Key Information on the Litigation Process

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1 Key Information on the Litigation Process May 2015

2 Key Information on the Litigation Process Update May 2015 This document is intended to assist clients and potential clients of Laytons dispute resolution team who may be involved in the litigation process (and its associated aspects such as mediation and arbitration). The aim is to provide useful background information to assist understanding of what influences our advice and what might happen in the dispute resolution process. This note cannot be fully comprehensive. However, we hope it might focus on issues where further questions might be usefully raised. The fundamental importance of costs Even if disputes are resolved without litigation, the threat or use of formal procedures is often part of the overall strategy. The legal fees involved in most contested cases are likely to be significant. The starting point is that we can only represent you if our fees are funded and paid. There may be alternative funding options available (a summary of the options is set out at Appendix A) but essentially the starting point is that our fees are based on the time we spend. The approach of the courts The litigation system is founded on costs shifting : the unsuccessful party pays a contribution as assessed by the court to the successful party s actual costs. Engagement in litigation means that, whilst there is a prospect of recovering a contribution towards the costs you incur, there is a countervailing risk of having to contribute to your opponent s costs. The approach of the courts is to use their powers so as to ensure that parties: do as much preparatory work as possible to avoid commencing proceedings settle cases through alternative processes such as mediation. The rules applicable mean that parties have to incur necessary costs at an early stage in order to avoid being penalised if proceedings do ensue. The ultimate purpose of this approach is to discourage the use of litigation. That is a fundamental point that will inform much of our advice to you. 2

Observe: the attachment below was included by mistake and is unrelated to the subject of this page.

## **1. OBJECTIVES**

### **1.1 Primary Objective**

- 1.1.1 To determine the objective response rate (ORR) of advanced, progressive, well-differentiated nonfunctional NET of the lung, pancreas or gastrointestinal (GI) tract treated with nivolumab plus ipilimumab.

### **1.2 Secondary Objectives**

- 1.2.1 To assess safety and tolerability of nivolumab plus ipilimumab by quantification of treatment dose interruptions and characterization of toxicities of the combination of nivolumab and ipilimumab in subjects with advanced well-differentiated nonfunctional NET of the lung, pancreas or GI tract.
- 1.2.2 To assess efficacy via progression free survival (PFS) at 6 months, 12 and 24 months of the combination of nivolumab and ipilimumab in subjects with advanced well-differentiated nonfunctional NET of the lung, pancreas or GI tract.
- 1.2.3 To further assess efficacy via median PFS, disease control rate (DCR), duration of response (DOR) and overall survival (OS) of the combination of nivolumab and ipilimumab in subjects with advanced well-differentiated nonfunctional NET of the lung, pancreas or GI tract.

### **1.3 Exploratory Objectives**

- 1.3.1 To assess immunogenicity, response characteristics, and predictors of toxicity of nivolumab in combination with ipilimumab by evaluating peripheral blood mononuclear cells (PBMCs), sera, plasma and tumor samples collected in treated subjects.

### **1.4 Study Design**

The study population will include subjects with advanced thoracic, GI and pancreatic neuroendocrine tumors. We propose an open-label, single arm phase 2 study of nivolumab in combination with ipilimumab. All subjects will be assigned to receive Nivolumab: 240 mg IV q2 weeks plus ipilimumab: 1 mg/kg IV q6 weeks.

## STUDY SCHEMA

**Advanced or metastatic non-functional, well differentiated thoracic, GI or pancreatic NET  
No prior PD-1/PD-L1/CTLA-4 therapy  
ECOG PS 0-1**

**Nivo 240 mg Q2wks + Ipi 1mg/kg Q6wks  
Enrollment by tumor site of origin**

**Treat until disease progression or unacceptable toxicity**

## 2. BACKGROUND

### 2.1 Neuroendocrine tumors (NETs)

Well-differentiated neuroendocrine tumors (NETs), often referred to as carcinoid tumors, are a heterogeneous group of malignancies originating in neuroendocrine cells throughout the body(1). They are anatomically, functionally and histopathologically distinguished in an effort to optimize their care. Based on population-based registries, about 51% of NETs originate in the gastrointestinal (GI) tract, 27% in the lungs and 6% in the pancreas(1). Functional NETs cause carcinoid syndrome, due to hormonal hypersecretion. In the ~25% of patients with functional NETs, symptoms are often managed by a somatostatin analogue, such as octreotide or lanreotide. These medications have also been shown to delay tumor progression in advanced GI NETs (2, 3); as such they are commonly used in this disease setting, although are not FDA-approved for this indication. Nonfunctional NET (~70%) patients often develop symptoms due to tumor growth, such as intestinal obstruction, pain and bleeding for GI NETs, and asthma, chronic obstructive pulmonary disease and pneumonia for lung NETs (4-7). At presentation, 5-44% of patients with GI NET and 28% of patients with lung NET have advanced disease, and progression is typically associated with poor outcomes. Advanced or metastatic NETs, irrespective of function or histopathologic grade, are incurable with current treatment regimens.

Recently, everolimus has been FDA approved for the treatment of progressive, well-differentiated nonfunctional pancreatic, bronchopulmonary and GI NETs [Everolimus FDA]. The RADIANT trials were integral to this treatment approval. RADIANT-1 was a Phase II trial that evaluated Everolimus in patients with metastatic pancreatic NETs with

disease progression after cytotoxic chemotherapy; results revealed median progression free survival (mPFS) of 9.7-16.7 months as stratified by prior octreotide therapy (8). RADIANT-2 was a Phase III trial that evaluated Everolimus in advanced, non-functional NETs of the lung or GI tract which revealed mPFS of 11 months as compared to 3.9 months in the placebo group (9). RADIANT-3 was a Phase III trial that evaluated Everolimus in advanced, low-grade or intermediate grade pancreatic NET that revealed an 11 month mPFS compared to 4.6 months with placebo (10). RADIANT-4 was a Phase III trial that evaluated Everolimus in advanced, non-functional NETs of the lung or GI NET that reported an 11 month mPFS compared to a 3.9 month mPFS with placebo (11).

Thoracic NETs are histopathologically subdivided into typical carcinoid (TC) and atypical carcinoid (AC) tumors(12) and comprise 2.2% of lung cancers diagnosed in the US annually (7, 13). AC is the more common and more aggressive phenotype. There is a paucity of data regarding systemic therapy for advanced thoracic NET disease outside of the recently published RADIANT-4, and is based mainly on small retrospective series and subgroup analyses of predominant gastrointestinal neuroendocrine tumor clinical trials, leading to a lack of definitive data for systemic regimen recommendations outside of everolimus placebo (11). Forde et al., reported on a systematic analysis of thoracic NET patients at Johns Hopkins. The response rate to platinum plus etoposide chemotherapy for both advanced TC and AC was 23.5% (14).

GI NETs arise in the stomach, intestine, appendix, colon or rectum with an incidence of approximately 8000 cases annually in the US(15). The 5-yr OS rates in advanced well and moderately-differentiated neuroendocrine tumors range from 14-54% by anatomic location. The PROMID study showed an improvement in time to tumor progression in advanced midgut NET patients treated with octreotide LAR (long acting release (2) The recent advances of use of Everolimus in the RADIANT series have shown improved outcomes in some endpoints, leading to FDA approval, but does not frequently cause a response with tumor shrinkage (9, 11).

3 The tools used by the courts to underpin this approach Managing costs shifting The courts are increasingly controlling the behaviour of parties by restricting the recoverability of costs. The latest emphasis is on proportionality : the courts will only allow costs which they accept are proportionate to the matters in issue. The relevant test is based mainly, if not exclusively, on a comparison of the costs incurred with the sums in issue. Budgeting and costs capping The court requires the preparation and filing of detailed budgets covering the future conduct of the case. There are sanctions for non-compliance and the court has power to restrict the costs recoverable. Whilst budgeting can be a helpful process, there are difficulties arising from the court s involvement which have yet to be tested. Reasonable behaviour The courts approach is governed by detailed guidelines set out in what is called the overriding objective. This is a prescription to ensure that cases are dealt with justly and now specifically includes the requirement that cases should be dealt with at proportionate cost. It is important to understand what the overriding objective means in practice. The courts expect litigants to behave reasonably and assist them in delivering the overriding objective. This involves being seen to be co-operative, not taking every point and making appropriate concessions. One of our major contributions is to enable you to comply with these requirements whilst advancing your interests as positively as possible. This can be a difficult balance to achieve. Pay as you go On the course to a trial, there are often interim hearings to deal with specific points that arise. If you lose on an issue you have raised, or are found to have behaved unreasonably, there will often be an order that you pay the other side s costs of that application. Reasonably substantial applications, lasting a day or two, have the potential to produce costs orders that can be significant relative to the amount in issue, particularly for more modest claims. Thus, applications can be used primarily for tactical reasons and every engagement with the court process bears considerable risk. 3